PAC Nation, a church being led by a Nigerian Tobi Adegboyega is being investigated in Britain over allegations that pastors were pressuring young me
PAC Nation, a church being led by a Nigerian Tobi Adegboyega is being investigated in Britain over allegations that pastors were pressuring young members to sell their blood and also take bank loans to donate to the church and fund the lavish lifestyle of the pastors. The Charity Commission said it has opened an inquiry into the church.
The commission, which describes the London church as a charity set up to ‘advance Christianity’ that works particularly with young people, has ordered it to bank all its money while the investigation takes place. The commission announced the inquiry after HuffPost UK reported allegations that some members of the church had been taking teenagers to donate blood for medical trials in a practice known as ‘bleeding for seed’.
The Mail On Sunday reported that SPAC Nation’s leaders had been accused of threatening parishioners who fail to raise enough money and one pastor had even urged her followers to ‘beg, borrow or steal’ in order to gather money for the church. The newspaper revealed that one senior leader, Mariam Mola, 30, whose real name is Mariam Mbula, 30, had been jailed in the UK, Belgium and Spain, and was also wanted for leading a crime gang in Italy.
The senior leader, who had previously appeared on shows including This Morning and been praised for turning her life around after she was jailed for fraud at the age of 18, had at least 13 convictions for 34 offences; 27 for fraud and dishonesty. It was also reported that Mbula had once preyed on a woman with a Down’s syndrome daughter in order to gain £15,000 from her funds.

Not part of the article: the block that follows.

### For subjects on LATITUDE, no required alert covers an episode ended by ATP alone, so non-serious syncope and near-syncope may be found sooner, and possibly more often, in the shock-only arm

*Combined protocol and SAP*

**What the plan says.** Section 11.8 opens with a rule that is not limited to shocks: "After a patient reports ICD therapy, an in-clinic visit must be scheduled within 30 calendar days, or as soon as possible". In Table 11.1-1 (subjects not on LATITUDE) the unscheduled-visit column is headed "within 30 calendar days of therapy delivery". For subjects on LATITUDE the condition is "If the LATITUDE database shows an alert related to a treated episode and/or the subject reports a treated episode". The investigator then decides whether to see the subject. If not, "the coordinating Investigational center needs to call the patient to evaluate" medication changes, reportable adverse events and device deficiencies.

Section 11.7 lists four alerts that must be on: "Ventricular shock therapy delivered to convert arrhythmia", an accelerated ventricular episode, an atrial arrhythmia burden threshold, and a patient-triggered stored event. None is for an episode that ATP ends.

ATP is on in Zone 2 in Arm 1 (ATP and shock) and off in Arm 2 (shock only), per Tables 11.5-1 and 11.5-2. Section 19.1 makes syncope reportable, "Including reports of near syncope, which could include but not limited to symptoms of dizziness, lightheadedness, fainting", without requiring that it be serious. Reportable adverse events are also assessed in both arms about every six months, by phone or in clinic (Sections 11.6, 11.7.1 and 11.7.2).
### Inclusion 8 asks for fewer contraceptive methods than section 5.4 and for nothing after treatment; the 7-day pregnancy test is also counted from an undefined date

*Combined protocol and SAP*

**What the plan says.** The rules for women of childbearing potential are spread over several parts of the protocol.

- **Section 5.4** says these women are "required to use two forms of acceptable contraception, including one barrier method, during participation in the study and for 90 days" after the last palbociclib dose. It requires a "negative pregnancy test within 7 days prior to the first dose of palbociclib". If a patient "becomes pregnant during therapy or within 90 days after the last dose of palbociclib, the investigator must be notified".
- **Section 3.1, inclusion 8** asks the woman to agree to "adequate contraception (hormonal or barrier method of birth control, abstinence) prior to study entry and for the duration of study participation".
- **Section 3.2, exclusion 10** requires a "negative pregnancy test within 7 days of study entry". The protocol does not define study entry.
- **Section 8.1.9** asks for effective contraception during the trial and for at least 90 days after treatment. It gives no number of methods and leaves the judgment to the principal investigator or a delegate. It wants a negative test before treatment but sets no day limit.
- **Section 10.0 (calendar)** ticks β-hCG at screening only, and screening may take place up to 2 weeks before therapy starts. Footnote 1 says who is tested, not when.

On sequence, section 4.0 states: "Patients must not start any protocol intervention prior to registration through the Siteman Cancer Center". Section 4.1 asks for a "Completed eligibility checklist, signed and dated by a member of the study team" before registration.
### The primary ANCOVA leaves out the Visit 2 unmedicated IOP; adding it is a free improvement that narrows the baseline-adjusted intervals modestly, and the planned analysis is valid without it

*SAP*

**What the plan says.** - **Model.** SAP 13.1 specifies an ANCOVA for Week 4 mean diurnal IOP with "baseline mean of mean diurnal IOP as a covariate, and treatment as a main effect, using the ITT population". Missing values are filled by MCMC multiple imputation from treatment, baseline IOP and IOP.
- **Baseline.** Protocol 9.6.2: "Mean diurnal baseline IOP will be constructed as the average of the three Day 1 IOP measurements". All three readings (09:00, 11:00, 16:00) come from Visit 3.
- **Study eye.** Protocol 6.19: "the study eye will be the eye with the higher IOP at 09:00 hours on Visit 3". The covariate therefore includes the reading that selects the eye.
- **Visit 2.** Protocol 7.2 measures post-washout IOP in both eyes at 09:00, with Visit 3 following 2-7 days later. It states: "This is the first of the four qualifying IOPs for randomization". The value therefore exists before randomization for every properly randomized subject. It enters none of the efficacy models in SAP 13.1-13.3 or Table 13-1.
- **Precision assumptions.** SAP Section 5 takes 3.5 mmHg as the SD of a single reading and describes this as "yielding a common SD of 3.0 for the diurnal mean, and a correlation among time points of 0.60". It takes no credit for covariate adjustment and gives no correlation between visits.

Labour MP Steve Reed, the Shadow Children’s Minister, previously told The Mail on Sunday: “The allegations I have received about Spac Nation from vulnerable young people are truly disturbing. Victims are saying it is run like a cult. I want there to be a full investigation.”
Scotland Yard said it was reviewing the complaints against the church, which is run by the 39-year-old Adegboyega, who came to Britain in 2005. The church, which denies the claims, has previously been praised by politicians for its work in tackling gang violence and protecting young people at risk of knife crime.
The commission said a case had been opened on SPAC Nation in April last year, and in November this year information received from the trustees ‘raised further concerns about the charity’s financial controls, policy and procedures’.
In a statement, it added: “Of immediate concern to the commission is that substantial amounts of charity money are held in cash. As a protective measure, the commission has issued an order under Section 84 of the Charities Act, requiring the charity to bank its money. The commission is also concerned about the apparent lack of clarity between the personal, business and charity roles of leaders within the charity.”
A report with the commission’s findings is expected to be published once the investigation is concluded. In a statement from its board of trustees, SPAC Nation said the inquiry was ‘needful to lay to rest some unverified allegations,’ adding: “Inquiry is what we have always asked for. If anything is found wrong we will adjust it, and if not we will keep going strong.
“If any pastor or leader is caught pressuring people to donate, such leader will be expelled without delay, not to talk of pressuring to donate blood for money. We encourage people to donate blood and all they can for the community but we also say not for money ever, that just won’t happen here.”